Get to know Drupal

You'll find that there's a steep learning curve before you're able to confidently build the website of your dreams with Drupal. Drupal is set up in a way that might feel more intuitive to developers, using "blocks" to add content to the various parts of your website (header, sidebar, footer, etc.) and a marketplace for themes and modules that seems to rely more on release notes and code updates than visual screenshots and marketing copy.

There are over 40,000 modules currently listed on the Drupal site, which can be both exciting and overwhelming, depending on how confident you are with the program. Fortunately, the standard release of Drupal (called Drupal core), comes with a handful of the most important modules: RSS feeds, menus, page layout customization, and user permissions, which can save you a ton of time and energy during the initial setup.

Because of the rich documentation and wealth of tutorials available, those without coding skills can build a perfectly usable site with Drupal. And once the initial learning curve is over, you may even appreciate the logic and ease of navigation that comes with the tool.

The majority of your website building work is done in an area known as the site's "back end." Here, you can install a theme (which determines your site's appearance and basic layout) and modules (which extend the site's functionality), as well as perform other admin actions like adding users to the site and determining what their access permissions should be.

Drupal stands out to the developer community because of its rich API, which allows for custom integrations with other tech tools, or new additions to the theme and module marketplace. With an active developer community eager to work in the platform, a simple search on the Drupal website will connect you with professionals that can set up and customize your Drupal site for you.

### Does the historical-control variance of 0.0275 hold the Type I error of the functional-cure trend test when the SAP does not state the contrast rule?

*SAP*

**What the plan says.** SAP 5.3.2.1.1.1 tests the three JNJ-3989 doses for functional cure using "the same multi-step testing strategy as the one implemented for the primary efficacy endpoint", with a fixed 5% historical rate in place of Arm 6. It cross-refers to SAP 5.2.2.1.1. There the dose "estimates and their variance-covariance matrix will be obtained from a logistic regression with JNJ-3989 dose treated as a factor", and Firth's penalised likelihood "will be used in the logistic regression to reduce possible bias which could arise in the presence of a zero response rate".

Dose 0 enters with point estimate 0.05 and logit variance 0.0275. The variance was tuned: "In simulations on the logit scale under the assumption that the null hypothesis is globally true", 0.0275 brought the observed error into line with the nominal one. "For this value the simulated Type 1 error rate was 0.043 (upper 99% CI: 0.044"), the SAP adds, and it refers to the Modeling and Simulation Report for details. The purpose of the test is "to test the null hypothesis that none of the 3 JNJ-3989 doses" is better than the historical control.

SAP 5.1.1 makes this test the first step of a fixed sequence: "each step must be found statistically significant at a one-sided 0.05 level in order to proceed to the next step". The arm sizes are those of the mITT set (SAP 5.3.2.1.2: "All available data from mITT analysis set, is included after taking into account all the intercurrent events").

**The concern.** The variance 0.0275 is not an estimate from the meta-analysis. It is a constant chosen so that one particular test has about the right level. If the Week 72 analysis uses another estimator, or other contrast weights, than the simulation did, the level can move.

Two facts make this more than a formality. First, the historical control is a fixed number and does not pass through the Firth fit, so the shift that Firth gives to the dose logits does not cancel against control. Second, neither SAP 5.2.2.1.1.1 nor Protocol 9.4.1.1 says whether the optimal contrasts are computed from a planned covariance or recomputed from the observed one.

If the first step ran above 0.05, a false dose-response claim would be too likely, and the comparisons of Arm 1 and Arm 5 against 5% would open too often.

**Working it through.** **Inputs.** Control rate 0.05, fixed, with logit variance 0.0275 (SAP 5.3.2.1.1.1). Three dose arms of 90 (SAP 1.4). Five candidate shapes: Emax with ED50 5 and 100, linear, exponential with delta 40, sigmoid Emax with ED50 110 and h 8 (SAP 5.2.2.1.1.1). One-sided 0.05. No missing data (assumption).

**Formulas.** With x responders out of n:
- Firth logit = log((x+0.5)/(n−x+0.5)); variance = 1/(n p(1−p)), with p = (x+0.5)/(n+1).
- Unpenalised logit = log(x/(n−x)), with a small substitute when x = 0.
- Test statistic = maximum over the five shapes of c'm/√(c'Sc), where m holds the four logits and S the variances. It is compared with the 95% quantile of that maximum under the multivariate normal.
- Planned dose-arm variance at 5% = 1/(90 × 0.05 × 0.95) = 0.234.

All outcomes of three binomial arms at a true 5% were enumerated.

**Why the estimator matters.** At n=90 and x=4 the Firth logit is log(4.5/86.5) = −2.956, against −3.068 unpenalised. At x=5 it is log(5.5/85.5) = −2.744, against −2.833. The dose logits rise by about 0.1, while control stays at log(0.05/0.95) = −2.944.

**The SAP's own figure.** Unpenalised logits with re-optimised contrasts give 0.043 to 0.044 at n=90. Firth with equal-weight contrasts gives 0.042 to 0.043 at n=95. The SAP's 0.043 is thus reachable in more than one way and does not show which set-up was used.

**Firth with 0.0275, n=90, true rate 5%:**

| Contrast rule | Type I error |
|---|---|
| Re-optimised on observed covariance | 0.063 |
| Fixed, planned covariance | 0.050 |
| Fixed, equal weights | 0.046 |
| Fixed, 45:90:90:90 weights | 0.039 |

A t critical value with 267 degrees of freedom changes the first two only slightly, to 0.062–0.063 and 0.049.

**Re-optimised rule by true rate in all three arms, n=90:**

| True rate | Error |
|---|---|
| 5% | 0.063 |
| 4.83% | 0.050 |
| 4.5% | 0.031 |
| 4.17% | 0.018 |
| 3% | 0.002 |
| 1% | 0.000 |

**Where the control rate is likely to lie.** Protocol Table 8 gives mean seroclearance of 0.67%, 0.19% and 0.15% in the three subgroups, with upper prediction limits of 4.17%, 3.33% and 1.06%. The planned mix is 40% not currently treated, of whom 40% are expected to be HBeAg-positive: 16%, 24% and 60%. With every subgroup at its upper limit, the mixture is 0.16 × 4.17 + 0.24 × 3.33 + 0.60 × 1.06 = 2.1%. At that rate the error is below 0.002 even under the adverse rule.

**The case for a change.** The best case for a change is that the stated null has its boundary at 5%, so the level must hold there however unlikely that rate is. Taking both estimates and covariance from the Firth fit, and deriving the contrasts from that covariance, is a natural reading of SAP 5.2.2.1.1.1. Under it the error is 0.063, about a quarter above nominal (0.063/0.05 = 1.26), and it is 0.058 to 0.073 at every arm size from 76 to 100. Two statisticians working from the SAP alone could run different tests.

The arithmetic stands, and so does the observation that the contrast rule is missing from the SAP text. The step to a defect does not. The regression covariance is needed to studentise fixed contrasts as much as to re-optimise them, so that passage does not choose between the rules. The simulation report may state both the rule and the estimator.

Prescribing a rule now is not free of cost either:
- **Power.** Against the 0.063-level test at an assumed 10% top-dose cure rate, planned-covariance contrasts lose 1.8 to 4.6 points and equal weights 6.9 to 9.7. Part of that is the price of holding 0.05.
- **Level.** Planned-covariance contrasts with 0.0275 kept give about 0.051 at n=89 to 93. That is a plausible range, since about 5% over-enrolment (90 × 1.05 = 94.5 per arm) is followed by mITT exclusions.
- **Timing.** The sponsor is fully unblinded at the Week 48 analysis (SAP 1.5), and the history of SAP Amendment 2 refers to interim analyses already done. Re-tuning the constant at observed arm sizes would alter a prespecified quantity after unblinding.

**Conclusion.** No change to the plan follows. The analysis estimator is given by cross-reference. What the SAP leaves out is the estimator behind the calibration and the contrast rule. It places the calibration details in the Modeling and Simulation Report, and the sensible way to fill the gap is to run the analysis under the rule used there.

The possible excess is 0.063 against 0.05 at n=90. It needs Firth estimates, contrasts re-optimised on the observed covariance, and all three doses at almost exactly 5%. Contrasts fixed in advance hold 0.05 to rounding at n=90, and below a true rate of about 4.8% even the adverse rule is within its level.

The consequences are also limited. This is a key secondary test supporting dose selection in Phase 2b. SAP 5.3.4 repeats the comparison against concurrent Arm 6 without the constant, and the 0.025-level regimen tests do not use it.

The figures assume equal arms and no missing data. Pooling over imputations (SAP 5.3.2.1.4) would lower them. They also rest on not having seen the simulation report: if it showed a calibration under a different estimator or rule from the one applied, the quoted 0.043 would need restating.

While Drupal can work for anyone, from casual bloggers to tech businesses, it tends to be a more attractive solution for someone who's familiar with code or who has access to a talented developer. And for those who have complex, technologically advanced requirements for their sites, Drupal easily stands out as one of the top CMS contenders.

Do more with Drupal

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Google Sheets

Google +1Google, Spreadsheets

7 Integrations

Facebook Pages

Facebook +1Facebook, Social Media Accounts

4 Integrations


CRM (Customer Relationship Management) +1CRM (Customer Relationship Management), Premium

19 Integrations

Drupal Pricing

  • Free, open source software to run on your own servers.

  • Price varies for third-party hosting, themes, and modules.

Drupal Features

  • Build a powerful, flexible website with the free CMS.

  • Design the look, feel, and functionality of your site with various themes and modules.

  • Add functionality with modules, including contact forms, user permissions, language localization, and more.

  • Manage user permissions for all registered users on the site.

Drupal Alternatives

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Website Builders +1Website Builders, WordPress

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